Monthly Archives: August 2008

Mmmm: parmesan pesto omelette

I have the advantage of working at home most of the time, which means I can make my lunch on the fly. The downside: I often end up standing in front of the open fridge wishing I had started some rice half an hour ago when I wasn’t starving. Or that someone would swing by and make me a meal.

So today I ended up whipping up one of my very favorite things: an omelette. Not just any, but an imitation of Le Pain Quotidien’s lovely, lovely parmesan pesto omelette, since I’m a lady who lunches…mostly at home. This is a fast, good, pretty low fat way of making an omelette that tastes as good or better than the kind made with plasticky drooling cheese. Wish I’d thought of taking a picture of it before the parmesan started to melt, but there you go.

You need:

* One small omelette pan (if you don’t have one I recommend the 8″ open skillet most manufacturers of expensive sets use as a “try me” pan: a good one is about $20 and for eggs, go non-stick).
* cheese slicer or grater (or sharp knife and patience)
* a carton of egg whites or perhaps 4 freshly cracked ones
* A block of parmesan cheese (get the real stuff)
* Trader Joe’s Pesto alla Genovese (basil pesto) (a dab will do ya, trust me)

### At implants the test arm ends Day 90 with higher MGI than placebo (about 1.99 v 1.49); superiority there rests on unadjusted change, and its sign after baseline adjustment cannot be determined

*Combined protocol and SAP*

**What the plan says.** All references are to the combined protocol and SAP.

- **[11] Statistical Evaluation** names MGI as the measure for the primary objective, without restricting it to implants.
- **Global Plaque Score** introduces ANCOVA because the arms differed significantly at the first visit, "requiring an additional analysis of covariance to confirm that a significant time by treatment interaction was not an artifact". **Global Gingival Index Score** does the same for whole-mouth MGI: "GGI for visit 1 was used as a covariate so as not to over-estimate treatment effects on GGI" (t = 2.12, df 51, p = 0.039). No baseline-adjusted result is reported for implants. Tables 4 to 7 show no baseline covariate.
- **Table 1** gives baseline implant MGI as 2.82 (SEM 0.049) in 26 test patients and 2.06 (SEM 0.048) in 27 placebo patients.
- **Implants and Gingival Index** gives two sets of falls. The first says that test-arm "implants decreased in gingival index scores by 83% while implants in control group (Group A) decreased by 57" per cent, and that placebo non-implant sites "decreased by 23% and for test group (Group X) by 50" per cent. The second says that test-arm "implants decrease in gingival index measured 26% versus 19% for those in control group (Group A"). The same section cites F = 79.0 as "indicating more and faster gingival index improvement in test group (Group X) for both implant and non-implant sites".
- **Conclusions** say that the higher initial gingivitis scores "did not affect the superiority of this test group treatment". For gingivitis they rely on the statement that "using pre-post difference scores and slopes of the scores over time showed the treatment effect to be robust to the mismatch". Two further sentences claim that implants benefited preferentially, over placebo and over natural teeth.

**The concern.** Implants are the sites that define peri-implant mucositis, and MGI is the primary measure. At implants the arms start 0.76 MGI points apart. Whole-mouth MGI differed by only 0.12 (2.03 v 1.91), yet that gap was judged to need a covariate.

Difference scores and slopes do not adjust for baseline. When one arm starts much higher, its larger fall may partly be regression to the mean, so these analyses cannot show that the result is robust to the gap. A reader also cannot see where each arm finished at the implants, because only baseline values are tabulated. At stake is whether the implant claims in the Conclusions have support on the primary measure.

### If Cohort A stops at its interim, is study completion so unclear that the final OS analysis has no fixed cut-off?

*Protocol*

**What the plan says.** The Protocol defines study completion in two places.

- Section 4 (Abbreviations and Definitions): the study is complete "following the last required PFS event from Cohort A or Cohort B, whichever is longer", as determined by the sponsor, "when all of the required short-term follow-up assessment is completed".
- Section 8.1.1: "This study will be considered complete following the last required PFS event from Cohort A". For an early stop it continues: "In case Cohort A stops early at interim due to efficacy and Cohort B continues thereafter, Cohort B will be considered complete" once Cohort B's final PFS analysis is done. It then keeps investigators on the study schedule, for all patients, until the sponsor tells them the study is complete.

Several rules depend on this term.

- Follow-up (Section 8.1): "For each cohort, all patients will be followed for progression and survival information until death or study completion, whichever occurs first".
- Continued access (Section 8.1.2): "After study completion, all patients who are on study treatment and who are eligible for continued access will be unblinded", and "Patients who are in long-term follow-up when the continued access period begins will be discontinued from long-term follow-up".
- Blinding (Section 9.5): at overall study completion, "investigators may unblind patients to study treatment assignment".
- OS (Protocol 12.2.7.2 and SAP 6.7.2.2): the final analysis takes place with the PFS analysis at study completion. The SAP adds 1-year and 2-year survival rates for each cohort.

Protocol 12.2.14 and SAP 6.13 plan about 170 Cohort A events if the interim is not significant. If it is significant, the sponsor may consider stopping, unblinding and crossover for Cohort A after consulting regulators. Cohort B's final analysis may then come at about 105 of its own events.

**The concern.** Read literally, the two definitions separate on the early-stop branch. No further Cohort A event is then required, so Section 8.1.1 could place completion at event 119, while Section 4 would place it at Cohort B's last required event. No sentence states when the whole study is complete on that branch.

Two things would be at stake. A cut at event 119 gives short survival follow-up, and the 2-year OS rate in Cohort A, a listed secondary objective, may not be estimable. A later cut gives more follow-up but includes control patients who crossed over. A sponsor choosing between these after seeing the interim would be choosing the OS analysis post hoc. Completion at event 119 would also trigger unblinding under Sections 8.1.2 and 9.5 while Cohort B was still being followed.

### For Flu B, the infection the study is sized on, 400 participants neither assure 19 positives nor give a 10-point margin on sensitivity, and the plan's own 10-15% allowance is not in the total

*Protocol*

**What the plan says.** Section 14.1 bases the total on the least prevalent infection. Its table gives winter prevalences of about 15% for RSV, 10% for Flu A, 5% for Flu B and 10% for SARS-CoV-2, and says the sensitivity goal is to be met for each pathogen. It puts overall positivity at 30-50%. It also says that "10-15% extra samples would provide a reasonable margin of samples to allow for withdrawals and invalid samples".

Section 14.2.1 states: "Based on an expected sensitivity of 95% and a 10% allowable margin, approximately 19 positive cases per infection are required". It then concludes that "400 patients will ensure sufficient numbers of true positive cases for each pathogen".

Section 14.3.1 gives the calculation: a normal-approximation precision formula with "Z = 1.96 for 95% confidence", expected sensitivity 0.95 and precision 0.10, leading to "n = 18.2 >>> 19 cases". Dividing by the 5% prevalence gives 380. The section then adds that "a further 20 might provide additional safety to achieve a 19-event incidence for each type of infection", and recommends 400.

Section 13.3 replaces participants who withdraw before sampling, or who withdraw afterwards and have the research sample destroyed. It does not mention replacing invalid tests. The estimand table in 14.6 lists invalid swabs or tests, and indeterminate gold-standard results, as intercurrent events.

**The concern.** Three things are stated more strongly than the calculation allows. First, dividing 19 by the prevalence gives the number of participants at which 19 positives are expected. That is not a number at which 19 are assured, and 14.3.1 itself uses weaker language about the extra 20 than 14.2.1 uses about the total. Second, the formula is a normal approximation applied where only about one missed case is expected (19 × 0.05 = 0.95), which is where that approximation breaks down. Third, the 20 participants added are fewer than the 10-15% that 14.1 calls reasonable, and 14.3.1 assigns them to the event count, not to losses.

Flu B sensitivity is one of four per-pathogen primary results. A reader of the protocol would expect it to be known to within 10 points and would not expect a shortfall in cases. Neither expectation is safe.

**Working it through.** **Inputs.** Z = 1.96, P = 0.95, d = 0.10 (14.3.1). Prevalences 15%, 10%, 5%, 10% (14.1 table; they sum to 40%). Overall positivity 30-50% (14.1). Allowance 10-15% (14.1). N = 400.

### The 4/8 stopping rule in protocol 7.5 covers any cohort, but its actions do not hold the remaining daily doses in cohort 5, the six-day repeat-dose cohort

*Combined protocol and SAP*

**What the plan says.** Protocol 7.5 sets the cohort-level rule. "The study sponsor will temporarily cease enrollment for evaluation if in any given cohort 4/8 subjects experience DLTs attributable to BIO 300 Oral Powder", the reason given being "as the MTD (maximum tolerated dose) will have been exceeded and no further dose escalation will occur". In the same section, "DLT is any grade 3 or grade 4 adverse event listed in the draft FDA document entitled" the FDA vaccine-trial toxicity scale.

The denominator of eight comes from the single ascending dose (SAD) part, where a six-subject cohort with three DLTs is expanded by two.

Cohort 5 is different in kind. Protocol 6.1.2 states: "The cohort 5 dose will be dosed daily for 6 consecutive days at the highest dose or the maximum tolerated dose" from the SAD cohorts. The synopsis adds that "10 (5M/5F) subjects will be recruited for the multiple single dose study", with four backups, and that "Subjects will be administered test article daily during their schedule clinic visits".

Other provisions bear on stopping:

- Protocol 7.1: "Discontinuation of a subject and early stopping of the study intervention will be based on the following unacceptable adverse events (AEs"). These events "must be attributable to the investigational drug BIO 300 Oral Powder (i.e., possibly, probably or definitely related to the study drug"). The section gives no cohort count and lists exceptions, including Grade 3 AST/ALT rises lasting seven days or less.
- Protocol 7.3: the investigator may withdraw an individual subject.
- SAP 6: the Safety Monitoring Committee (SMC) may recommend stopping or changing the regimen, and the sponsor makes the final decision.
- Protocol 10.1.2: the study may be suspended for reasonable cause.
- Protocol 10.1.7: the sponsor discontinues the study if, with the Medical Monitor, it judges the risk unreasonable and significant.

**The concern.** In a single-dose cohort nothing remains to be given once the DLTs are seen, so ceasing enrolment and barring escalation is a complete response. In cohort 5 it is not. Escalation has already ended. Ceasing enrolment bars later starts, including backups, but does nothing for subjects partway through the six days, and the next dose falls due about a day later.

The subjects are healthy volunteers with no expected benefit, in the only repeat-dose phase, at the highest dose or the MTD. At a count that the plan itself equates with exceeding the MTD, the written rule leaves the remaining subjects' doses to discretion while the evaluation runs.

* a tiny amount of butter or trans-fat free margarine like Earth Balance for the pan

All of the ingredients came from Trader Joe’s. The egg whites are good for at least 2 omelettes — use within the week, and the other stuff will last…a couple of months! All for about the cost of one omelette at a restaurant.

Slice yourself some cheese, very thin (I use the center slicer on an old grater).
Heat up the pan on low, toss in the butter/margarine (half a teaspoon will do) to coat. Pour in half a cup of egg or more when the pan is heated. Omelettes are supposed to be made on high heat, but I prefer a gentler heat and to wait so that there isn’t much “skin” formed around the omelette. If you prefer that, heat on high. After the egg turns white and starts to bubble around the edges, gently lift the sides of the forming omelette with a spatula and tilt the pan down, then up a bit, allowing the extra egg on top to flow underneath. When the top looks soft but not watery, add 1/2-1 teaspoon pesto, then fold to make the omelette. Gently heat for another 30 seconds to a minute, then plate and add the cheese over the top. Makes a good dinner with very little mess.

Le Pain Quotidien serves the omelette with artisan bread and a small salad of baby greens with vinaigrette, which is surprisingly perfect even in the morning. TJs sells bagged greens, vinaigrette and baguettes if you’re in the mood to go all European. And there you go.